New Business Models Driving Creative Software Monetization Strategies
13/09/2017 Author unavailable
“The next generation of software monetization is not just about IP protection nor limited to licensing alternatives (perpetual versus term), but rather about enabling business models that provide additional opportunity for monetization to drive growth.”
The transformation of software licensing models from upfront cost with an add-on maintenance contract to more recurring revenue models, like time-based or feature-based subscriptions.
The enablement of new pricing scenarios that are more end user friendly and easier for the publisher to manage entitlements.
The granular ability to track application usage, which paves the way for attractive consumption-based pricing models and provides developers with valuable analytics and insights for next generation products.
Gartner highlighted several assumptions that will drive these future transformations:
By 2018, 50% of independent software vendors (ISVs) will use concurrent licensing (based on users) as the primary licensing strategy compared with the majority using node-lock models today.
By 2019, 80% of ISVs will use multiple licensing models (such as consumption/metered services, capacity, node lock and concurrent) for software monetization.
It’s interesting to note that similar dynamics are driving transformations in the embedded system market segment as well. According to Gartner, embedded developers should consider that:
By 2019, 20% of intelligent device manufacturers (IDMs) will move from no protection for embedded software to a node-lock model as the primary software licensing strategy for monetization beyond the hardware.
By 2020, 15% of Intelligent Device Manufacturers will be exploring/piloting concurrent (based on users) and consumption (metered services) software licensing strategies in order to further monetize on embedded software.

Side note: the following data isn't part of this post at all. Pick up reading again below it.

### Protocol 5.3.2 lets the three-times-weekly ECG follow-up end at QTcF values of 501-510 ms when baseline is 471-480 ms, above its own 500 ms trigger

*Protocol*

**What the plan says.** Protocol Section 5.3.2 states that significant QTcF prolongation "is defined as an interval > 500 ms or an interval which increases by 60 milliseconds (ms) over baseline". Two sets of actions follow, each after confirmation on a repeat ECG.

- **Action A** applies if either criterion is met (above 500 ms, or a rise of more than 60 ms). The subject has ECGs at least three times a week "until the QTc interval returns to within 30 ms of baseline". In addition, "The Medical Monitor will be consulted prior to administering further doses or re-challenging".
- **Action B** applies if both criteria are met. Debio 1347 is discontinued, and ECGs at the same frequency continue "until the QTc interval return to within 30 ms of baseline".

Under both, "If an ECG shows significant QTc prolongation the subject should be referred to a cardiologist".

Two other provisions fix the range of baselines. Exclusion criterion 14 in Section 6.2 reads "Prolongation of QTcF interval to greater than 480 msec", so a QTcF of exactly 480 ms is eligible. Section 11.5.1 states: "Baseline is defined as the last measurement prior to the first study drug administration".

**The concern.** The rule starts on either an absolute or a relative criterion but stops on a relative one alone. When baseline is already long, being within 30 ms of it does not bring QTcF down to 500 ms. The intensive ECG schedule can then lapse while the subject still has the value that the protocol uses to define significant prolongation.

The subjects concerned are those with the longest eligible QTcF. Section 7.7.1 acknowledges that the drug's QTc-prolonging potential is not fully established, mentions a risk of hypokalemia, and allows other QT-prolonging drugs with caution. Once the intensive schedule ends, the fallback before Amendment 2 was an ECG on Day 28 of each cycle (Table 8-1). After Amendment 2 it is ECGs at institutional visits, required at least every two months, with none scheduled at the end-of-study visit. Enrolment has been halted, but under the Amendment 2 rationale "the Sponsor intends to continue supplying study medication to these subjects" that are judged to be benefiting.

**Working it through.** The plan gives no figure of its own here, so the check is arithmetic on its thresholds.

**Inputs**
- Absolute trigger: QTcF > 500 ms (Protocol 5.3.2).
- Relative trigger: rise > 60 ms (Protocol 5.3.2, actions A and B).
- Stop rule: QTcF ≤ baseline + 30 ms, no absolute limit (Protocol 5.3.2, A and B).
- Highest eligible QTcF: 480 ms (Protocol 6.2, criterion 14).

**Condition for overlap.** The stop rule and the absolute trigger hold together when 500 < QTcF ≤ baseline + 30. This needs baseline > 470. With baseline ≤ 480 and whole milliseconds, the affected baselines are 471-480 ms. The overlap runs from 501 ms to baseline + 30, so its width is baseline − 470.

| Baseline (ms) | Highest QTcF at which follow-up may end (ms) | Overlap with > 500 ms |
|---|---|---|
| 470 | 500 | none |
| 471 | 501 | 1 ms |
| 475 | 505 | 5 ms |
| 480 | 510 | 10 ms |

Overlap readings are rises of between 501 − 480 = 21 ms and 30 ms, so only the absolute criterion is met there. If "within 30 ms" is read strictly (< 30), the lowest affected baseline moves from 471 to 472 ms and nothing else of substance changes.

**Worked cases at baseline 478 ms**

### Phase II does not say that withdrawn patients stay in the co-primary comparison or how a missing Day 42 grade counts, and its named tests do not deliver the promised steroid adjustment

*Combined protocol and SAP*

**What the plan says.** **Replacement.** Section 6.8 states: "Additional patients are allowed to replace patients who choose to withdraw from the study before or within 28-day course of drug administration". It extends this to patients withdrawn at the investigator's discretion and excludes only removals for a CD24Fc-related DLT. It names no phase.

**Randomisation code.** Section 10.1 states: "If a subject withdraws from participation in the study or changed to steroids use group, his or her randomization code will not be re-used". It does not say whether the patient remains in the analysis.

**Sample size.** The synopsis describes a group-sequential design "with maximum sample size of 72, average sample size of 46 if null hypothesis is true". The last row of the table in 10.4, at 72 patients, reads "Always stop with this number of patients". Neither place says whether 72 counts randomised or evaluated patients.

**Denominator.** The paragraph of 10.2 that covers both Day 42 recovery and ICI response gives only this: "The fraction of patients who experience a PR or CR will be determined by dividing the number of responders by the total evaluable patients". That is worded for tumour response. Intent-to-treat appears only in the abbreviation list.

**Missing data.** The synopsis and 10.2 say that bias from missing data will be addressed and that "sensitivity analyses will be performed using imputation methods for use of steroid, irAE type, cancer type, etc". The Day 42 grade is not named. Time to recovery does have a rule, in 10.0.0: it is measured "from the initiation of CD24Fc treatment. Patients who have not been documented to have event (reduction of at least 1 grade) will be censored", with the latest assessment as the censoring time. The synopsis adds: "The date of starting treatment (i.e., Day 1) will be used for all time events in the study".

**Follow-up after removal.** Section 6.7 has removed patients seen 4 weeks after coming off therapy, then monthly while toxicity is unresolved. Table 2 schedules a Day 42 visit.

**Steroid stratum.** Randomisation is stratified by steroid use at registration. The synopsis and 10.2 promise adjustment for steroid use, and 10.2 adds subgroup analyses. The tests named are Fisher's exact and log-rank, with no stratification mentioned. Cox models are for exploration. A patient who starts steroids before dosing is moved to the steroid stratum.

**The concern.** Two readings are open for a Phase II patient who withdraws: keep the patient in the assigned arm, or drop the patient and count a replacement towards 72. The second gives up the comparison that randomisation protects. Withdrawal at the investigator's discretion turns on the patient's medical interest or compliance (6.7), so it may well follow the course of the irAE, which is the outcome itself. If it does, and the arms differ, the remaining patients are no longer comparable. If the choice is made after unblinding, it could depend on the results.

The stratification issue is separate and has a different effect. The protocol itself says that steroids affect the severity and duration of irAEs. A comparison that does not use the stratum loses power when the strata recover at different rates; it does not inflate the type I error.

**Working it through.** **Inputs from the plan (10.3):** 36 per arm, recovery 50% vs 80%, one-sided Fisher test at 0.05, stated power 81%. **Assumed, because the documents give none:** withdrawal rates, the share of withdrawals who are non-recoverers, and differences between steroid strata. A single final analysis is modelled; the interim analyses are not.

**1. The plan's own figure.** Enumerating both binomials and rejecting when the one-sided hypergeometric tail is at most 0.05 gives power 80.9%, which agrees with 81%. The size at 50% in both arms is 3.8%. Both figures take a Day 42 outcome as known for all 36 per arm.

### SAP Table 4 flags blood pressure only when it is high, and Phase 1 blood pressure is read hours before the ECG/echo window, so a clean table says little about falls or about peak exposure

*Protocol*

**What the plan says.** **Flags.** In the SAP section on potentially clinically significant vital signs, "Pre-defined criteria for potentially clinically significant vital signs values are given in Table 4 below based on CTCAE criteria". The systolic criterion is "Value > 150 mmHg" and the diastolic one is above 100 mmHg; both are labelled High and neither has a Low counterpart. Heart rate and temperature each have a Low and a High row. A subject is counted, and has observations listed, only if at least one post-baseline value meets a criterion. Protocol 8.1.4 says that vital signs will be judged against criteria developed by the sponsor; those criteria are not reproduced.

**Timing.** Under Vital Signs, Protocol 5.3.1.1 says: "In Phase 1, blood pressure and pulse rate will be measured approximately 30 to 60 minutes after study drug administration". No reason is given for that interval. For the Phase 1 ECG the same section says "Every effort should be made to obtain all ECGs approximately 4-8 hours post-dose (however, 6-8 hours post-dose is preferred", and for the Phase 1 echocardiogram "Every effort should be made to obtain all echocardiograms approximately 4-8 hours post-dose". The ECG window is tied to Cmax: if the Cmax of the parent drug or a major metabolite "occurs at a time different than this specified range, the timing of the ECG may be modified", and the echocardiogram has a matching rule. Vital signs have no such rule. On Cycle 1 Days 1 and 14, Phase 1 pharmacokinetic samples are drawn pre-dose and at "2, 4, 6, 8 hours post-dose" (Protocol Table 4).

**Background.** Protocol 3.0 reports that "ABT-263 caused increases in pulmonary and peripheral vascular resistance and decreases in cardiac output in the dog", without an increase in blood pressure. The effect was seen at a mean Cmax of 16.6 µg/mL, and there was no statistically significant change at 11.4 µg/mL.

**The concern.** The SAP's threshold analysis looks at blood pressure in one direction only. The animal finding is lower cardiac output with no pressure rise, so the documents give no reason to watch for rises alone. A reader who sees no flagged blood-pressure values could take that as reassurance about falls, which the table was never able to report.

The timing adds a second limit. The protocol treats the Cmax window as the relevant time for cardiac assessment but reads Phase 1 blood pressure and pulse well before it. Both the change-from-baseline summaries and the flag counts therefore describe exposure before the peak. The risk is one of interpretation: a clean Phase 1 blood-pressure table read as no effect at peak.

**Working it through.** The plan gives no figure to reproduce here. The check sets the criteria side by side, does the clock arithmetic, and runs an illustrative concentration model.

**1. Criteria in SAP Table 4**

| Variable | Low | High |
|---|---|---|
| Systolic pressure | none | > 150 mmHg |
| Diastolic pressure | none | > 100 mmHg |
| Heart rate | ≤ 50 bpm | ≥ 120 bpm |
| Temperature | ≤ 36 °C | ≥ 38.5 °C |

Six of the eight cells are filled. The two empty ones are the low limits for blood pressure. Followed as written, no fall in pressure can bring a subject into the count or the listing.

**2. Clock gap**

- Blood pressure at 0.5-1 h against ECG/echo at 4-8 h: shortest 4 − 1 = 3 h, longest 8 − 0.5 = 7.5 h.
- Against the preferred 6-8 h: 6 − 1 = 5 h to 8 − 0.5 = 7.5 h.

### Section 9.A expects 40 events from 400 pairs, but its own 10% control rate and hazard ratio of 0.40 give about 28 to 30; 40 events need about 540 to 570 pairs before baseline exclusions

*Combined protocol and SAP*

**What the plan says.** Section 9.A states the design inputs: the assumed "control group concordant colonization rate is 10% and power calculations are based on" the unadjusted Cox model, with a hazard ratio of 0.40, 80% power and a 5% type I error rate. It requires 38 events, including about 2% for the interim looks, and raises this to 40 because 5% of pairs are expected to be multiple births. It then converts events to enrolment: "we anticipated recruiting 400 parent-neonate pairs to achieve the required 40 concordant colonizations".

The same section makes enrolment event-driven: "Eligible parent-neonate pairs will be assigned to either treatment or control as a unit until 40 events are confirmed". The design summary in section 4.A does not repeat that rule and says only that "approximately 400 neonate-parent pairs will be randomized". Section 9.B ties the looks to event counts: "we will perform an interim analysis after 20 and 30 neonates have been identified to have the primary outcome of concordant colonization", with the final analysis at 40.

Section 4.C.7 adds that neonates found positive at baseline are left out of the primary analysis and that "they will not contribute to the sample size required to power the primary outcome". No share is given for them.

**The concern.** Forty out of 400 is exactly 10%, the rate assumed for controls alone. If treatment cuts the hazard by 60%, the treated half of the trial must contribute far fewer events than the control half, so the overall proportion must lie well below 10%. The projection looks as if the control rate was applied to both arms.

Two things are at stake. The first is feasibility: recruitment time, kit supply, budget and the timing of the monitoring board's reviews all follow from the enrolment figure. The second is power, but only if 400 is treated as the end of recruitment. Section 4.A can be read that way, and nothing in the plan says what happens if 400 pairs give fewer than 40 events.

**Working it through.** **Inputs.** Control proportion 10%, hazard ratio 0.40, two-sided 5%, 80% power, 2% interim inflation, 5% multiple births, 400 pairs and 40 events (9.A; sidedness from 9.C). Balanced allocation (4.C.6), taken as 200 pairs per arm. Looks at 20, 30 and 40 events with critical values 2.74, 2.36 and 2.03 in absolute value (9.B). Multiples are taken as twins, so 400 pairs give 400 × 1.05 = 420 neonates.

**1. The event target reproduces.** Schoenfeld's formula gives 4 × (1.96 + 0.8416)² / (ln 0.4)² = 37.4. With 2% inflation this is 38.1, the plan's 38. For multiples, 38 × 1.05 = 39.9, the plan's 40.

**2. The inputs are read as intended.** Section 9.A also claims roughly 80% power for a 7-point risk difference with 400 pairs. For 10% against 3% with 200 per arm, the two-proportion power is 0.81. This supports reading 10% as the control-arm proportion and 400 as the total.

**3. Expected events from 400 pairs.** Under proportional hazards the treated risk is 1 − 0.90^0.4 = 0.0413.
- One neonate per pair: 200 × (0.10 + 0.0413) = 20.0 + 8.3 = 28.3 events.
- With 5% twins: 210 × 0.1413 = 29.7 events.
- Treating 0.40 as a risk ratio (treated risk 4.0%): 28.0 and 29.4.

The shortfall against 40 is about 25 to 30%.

With these industry shifts occurring, embedded device developers are realizing the potential benefits of recurring revenue models for themselves as well. Gartner points out that, for example, a medical device manufacturer, can offer hospitals and medical centers with flexible pricing options that alleviate the high upfront capital equipment cost with a subscription-based model that is more manageable. As a result more customers can access the medical equipment they otherwise could not afford.
Agfa HealthCare, a leading provider of diagnostic imaging and healthcare IT solutions, is a good case in point. The company’s digital computed radiography system encompasses the most cutting-edge technology in clinical research, but many small laboratories, orthopedic doctors, and other facilities were hard pressed to afford the upfront investment for hardware and software. To accommodate the needs of the vast low-end market, the company rolled out a time-based licensing model that allows the user to only pay according to the imaging volume they needed, which made the solution more affordable for providers and their patients who could benefit from the state-of-the-art technology while opening up new markets for the company.
As these transformations continue to alter the software licensing and monetization landscape, the next question is what tools are needed and how best to implement these new business models. Do the software publishers and embedded device manufacturers develop and rely upon their own expertise to manage the process or partner with an expert in the field to help them commercialize these models? In the case of Agfa Healthcare, they chose to utilize CodeMeter, Wibu-Systems’ proven software security and licensing solution, to help them fulfill their business vision. You can read the full story here.
Vice President Sales USA
Terry Gaul is a sales and business development professional with extensive experience in the software and technology sectors. He has been involved with software protection and licensing technologies for more than 20 years and currently serves as Vice President of Sales at Wibu-Systems USA. When he is not helping customers with software licensing, Terry typically can be found coaching his daughters' soccer teams or camping with his family on the Maine coast.